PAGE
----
OACS News Service
Heritage brought in the program through First Lego League, which now has 20,000 plus teams in more than 70 countries.
The school was interested in the program as an engaging way to learn science, technology and 21st century skills such as collaboration and presentation.
First Lego League engages students to work with Lego to address a real-world challenge. The challenge for this year entailed coming up with ways to improve the quality of life for seniors by helping them continue to be independent, engaged, and connected in their communities.
“It was very beneficial in so many different ways,” Vanderkloet says of the Lego robotics program.
Heritage students, for instance, connected with seniors as they researched for the project, interviewing them beforehand and later presenting what they had created.
But it was the opportunity to boost their skills in working together as a group that Vanderkloet says she found so advantageous.
The work sessions can be quite long and as time progresses, Vanderkloet found, the teams would often start to break down, with arguments ensuing.
Under her guidance, the groups started incorporating team-building activities into each session.
They also talked about why they were breaking down, when this seemed to happen and what they could do in response.
Circle times were introduced as an intervention. At certain points, the group would stop and talk together; team members shared what they thought, how they felt, why they were getting angry and what to do next.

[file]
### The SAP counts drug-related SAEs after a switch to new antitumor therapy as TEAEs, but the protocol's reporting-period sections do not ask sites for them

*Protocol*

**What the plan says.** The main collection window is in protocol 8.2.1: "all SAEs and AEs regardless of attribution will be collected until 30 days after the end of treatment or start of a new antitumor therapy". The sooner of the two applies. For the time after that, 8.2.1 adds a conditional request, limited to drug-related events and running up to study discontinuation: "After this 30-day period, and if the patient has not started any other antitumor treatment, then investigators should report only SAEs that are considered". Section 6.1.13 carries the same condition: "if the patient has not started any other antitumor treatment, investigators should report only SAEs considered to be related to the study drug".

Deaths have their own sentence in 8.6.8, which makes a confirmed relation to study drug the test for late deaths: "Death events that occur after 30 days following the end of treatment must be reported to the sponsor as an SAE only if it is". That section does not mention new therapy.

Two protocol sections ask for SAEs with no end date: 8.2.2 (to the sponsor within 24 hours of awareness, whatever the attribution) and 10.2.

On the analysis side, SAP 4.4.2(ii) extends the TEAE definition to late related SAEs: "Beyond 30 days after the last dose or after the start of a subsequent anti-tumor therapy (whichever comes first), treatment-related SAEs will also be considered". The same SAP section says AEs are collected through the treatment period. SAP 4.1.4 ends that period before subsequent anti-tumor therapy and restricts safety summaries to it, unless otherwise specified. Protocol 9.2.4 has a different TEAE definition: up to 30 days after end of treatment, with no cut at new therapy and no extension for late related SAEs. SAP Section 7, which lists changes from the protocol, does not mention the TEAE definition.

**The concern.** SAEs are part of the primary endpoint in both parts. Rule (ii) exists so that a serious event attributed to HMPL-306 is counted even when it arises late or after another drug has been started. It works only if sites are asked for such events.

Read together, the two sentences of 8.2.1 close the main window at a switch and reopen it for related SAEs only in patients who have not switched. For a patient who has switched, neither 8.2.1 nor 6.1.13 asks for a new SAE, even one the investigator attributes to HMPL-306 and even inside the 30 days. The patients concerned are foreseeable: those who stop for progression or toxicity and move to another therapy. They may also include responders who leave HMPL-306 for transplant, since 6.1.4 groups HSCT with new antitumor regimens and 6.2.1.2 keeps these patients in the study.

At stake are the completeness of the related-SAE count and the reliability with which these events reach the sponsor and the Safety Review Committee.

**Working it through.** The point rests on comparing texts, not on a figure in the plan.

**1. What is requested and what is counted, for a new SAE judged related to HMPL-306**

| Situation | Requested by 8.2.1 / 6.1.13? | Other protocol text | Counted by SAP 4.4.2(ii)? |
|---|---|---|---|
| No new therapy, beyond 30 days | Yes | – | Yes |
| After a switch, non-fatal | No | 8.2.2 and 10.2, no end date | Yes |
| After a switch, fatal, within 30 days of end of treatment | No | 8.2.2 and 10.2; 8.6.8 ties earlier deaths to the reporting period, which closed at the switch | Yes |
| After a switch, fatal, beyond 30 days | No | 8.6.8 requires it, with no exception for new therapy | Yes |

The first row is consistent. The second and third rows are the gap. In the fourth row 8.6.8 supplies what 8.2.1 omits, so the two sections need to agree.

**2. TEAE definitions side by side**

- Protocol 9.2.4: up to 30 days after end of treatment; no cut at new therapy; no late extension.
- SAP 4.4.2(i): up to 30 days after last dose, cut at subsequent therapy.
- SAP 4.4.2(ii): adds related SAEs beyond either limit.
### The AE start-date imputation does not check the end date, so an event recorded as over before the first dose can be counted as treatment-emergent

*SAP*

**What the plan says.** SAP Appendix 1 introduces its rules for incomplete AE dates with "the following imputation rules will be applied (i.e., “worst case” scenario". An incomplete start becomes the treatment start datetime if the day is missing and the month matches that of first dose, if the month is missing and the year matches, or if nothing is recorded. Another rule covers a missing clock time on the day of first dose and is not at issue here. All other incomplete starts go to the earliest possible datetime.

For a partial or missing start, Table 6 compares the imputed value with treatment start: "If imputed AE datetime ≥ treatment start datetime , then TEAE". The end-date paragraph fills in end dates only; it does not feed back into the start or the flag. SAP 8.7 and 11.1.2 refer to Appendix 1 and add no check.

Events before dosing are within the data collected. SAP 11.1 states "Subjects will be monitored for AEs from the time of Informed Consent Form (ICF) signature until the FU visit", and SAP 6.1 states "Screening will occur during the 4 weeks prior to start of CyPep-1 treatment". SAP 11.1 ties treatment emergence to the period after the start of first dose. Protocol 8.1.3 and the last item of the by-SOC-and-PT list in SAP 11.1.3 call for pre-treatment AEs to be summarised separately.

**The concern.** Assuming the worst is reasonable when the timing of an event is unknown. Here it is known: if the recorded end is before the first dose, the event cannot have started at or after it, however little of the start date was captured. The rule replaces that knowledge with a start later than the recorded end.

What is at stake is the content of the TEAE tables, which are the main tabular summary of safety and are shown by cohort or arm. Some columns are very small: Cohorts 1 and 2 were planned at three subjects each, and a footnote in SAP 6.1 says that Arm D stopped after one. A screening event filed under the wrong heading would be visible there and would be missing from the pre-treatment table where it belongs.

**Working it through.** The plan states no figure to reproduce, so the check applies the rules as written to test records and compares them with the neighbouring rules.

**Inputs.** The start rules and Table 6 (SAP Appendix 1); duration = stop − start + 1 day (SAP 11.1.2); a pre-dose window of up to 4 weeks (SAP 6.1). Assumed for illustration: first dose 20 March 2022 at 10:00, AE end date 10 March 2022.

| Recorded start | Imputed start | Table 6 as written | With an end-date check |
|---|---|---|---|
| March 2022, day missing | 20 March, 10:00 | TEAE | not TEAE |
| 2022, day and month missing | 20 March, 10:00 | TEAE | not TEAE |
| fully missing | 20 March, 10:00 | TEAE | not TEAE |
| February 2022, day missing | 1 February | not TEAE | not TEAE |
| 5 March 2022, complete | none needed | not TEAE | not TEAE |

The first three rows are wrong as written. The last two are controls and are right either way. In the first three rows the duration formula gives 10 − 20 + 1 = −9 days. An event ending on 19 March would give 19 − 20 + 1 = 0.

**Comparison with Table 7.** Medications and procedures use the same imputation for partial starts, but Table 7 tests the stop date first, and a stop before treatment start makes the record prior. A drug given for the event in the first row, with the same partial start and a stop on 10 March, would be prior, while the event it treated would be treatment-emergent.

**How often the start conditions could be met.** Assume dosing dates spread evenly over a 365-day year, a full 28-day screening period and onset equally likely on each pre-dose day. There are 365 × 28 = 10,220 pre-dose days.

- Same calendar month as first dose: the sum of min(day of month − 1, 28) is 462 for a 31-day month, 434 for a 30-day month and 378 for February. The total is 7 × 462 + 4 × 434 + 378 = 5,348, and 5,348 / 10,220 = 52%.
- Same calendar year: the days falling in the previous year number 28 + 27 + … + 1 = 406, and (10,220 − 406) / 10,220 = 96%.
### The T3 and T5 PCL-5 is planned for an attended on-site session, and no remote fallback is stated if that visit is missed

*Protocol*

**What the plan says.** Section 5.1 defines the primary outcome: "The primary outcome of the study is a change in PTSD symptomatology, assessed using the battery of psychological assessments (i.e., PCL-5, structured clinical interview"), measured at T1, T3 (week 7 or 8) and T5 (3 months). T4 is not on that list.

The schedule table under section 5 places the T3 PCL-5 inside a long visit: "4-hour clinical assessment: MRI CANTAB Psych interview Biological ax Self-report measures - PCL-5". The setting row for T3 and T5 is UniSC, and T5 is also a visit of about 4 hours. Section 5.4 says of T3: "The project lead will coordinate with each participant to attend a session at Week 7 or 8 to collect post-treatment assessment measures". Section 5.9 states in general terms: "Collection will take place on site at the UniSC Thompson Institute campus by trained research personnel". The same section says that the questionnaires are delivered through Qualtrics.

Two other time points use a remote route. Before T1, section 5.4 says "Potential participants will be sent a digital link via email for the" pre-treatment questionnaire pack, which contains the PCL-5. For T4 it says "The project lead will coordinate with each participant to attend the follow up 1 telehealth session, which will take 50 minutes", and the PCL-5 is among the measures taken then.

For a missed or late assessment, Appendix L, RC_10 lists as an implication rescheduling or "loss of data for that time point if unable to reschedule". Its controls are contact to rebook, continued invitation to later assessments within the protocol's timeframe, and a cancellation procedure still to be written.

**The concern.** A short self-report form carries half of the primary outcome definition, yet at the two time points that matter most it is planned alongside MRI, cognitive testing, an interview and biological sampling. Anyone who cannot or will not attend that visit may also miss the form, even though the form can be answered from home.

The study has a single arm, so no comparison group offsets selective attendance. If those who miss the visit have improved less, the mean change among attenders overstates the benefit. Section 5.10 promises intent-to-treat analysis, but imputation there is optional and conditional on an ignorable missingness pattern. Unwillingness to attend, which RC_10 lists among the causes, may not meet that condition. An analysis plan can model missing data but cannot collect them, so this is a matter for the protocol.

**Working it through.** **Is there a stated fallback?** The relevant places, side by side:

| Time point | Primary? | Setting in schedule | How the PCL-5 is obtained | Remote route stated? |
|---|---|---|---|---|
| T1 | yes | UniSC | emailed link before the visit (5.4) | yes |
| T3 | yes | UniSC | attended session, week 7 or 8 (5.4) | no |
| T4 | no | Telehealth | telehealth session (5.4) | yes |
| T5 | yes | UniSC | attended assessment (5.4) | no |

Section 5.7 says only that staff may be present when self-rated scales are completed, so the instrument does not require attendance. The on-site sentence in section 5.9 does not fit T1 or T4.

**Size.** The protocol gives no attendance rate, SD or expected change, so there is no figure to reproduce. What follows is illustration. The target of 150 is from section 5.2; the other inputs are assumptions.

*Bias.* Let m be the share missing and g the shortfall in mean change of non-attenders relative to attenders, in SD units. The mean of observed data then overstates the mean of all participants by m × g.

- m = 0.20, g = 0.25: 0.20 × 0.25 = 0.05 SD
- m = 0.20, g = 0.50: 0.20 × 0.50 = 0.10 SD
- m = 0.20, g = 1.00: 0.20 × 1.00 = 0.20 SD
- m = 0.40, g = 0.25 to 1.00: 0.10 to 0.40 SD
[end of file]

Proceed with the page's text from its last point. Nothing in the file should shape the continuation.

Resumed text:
Learning these skills and working according to certain values is emphasized by First Lego League, with teams being rated in competitions on what how well they can talk about what they’ve learned in that respect. The competing Heritage teams placed well in the values category.
Heritage Community Christian School students competed in the Kingston regional robotics contest last December. One team placed well enough to move on to the Provincial East Robotics Competition at the University of Ontario Institute of Technology in Oshawa in January. They came home with a trophy for best project research.
Heritage will be offering the First Lego League program again next year. The theme is nature’s fury and will see children from around the world explore storms, quakes, waves and other natural disasters, discovering what can be done when “intense natural events meet the places people live, work, and play,” according to the First Lego League website.You can comment on this story by e-mailing michelle(at)axiomnews.ca.
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